New recruits for the Sudan People's Liberation Army (SPLA) attend a training session in the area of South Kordofan in July 11, 2011.

Story highlights

The Blue Nile and Nuba Mountains area of Sudan is isolated

Sudanese bombers are attacking rebels in the area

The only hospital in the region is running low on supplies

The area produces most of Sudan's oil export revenue

CNN  — 

The only hospital on the border between Sudan and South Sudan is running short of supplies as rebels menace oil fields in the region, a photographer who visited the isolated area told CNN.

Pete Muller, a photographer and multimedia reporter based in Juba, Sudan who visited the isolated area near the Blue Nile and Nuba Mountains a few weeks ago, told CNN the area was heavily militarized and medical supplies were being depleted.

“On my first day we came under bombardment and were pinned down in a riverbed for about 45 minutes during the hottest part of the day. It seems that the war at the time was dominated by Sudanese Air Force (SAF) bombers. All the shops were closed the markets were empty. Ground fighting was minimal and there were phases of SPLA/M-N checkpoints in between the front line and the town of Kurmuk,” he said referring to the Sudan People’s Liberation Movement North.

The SAF began launching aerial attacks against rebels in the region shortly after the president of Sudan ordered the dismantling of joint units which had integrated Southern Sudanese and Sudanese military fighters within the region of Southern Kordofan.

Muller told CNN that as a result of unrest the only hospital in the vicinity of fighting is running short on medical supplies.

“The Kurmuk hospital is seriously overstretched. The medical director said they had approximately one week’s worth of supplies left. But with the recent offensive on Kurmuk, I imagine that they are depleted,” says Muller.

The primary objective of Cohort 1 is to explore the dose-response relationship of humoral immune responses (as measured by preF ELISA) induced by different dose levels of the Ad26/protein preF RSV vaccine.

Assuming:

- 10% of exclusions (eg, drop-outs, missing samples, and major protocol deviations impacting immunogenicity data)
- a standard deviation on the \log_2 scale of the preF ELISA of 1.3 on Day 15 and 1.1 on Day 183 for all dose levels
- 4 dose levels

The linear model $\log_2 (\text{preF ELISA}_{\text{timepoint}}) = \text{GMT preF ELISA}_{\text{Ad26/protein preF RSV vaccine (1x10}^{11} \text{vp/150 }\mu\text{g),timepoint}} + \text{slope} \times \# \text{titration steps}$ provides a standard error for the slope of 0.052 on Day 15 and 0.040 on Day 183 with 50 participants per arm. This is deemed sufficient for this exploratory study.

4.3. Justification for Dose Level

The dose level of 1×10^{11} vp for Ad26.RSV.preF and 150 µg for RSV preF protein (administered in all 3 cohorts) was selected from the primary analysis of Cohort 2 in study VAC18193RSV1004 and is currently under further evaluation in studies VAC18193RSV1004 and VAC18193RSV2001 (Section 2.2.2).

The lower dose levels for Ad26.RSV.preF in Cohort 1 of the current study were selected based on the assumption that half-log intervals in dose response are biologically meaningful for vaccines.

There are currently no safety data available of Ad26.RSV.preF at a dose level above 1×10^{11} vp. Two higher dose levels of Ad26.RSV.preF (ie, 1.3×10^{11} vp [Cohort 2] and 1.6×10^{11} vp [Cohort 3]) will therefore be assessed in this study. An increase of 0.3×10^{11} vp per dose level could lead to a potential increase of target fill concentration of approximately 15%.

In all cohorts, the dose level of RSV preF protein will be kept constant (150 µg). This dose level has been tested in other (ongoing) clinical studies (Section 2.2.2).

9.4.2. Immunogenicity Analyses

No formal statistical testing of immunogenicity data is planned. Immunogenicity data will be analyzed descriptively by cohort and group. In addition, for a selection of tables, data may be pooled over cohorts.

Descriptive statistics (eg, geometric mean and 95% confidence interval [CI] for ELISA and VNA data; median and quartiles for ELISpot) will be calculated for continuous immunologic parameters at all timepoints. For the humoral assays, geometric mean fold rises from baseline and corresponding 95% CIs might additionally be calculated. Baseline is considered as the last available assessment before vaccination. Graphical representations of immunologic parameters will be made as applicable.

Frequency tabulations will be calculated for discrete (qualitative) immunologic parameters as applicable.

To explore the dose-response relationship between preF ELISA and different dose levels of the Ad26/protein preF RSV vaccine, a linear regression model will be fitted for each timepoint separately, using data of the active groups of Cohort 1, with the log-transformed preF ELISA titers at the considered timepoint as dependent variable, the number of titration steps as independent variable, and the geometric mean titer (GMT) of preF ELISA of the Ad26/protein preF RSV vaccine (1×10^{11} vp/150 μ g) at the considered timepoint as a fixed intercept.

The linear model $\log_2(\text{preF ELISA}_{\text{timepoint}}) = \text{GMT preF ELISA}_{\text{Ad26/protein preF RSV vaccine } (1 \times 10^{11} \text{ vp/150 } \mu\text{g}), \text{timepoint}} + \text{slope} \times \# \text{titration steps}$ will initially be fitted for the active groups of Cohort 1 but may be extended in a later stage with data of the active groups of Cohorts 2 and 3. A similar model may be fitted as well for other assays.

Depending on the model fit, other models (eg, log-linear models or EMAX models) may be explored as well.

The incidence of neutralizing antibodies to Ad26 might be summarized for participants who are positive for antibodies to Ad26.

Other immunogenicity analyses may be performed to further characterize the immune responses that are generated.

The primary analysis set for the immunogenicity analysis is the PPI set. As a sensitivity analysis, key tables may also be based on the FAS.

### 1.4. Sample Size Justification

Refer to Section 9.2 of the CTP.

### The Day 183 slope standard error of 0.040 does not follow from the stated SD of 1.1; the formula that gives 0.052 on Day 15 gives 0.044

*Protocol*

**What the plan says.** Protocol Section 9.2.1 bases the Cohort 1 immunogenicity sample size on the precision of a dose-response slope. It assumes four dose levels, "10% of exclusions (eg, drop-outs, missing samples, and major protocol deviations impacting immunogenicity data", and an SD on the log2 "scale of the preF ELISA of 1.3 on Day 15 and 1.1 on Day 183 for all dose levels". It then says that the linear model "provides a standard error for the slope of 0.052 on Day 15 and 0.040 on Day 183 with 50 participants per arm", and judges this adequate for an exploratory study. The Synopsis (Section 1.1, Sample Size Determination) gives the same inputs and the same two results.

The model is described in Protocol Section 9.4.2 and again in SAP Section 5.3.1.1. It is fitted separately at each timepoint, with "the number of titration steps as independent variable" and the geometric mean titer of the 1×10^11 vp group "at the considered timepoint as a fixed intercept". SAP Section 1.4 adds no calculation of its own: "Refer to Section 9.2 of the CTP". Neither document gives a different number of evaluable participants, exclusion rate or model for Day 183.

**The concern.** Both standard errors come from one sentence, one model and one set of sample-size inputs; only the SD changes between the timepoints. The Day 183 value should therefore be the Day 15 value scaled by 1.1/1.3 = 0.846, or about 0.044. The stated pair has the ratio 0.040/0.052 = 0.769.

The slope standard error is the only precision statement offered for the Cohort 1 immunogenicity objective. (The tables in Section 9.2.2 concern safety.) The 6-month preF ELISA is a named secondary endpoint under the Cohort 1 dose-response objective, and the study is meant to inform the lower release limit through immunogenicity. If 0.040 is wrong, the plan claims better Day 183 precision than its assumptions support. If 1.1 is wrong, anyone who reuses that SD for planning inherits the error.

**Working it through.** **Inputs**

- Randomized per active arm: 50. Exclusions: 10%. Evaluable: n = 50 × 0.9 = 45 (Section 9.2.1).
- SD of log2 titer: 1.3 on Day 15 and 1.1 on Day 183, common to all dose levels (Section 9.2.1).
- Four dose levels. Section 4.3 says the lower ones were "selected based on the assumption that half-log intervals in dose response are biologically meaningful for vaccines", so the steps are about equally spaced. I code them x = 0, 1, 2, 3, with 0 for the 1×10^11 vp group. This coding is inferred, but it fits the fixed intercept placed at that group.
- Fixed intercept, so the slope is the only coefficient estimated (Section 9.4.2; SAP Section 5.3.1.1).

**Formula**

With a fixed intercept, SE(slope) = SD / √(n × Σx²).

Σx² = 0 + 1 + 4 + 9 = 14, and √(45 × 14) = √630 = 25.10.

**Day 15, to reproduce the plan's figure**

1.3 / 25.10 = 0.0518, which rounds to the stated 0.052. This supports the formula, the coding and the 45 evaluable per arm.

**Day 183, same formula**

The Southern Kordofan, Blue Nile State and Nuba Mountain regions straddle Sudan and South Sudan’s geographical and political lines. Although these territories are geographically part of Sudan, its population has faced “exclusion, marginalization and discriminatory practices that have resulted in their opposition to the Sudanese government,” according to the U.N. Office of the High Commissioner for Human Rights.

Muller says although he did encounter SAF forces on the ground he did meet plenty of Sudanese People’s Liberation Army North (SPLA-N) rebels.

“I am not sure about recruitment procedures with the SPLM-N,” said Muller, “but I did not get the sense that they were coercing people to join. SPLA-N rebels ranged in age from approximately 13 into their 60s,” he added.

Both Sudan and Southern Sudan say neither of their governments are supporting rebels. But the conflict between government troops and rebels is threatening stability in the region because the two countries have yet to agree on how to handle the formerly shared oil industry located on border territory.

A total of 92.6% of Sudan’s export revenue is based in oil fields in the region. These fields were not discovered until after the 1972 peace agreement was signed. The Comprehensive Peace Agreement (CPA) helped to reduce the conflict after almost four decades of civil war by equally splitting oil profits between the north and south, granting the south autonomy and incorporating the southern guerrilla movement into the national army.

More than 73,000 people have been displaced from the border territory between Sudan and South Sudan because of the violence, according to the United Nations.

It is nearly impossible for relief workers and journalists to get close to the Blue Nile and Nuba Mountains. The government of Sudan cites security concerns as its reason for restricting access to the Southern Kordofan region.

CNN’s Sarah Jones contributed to this report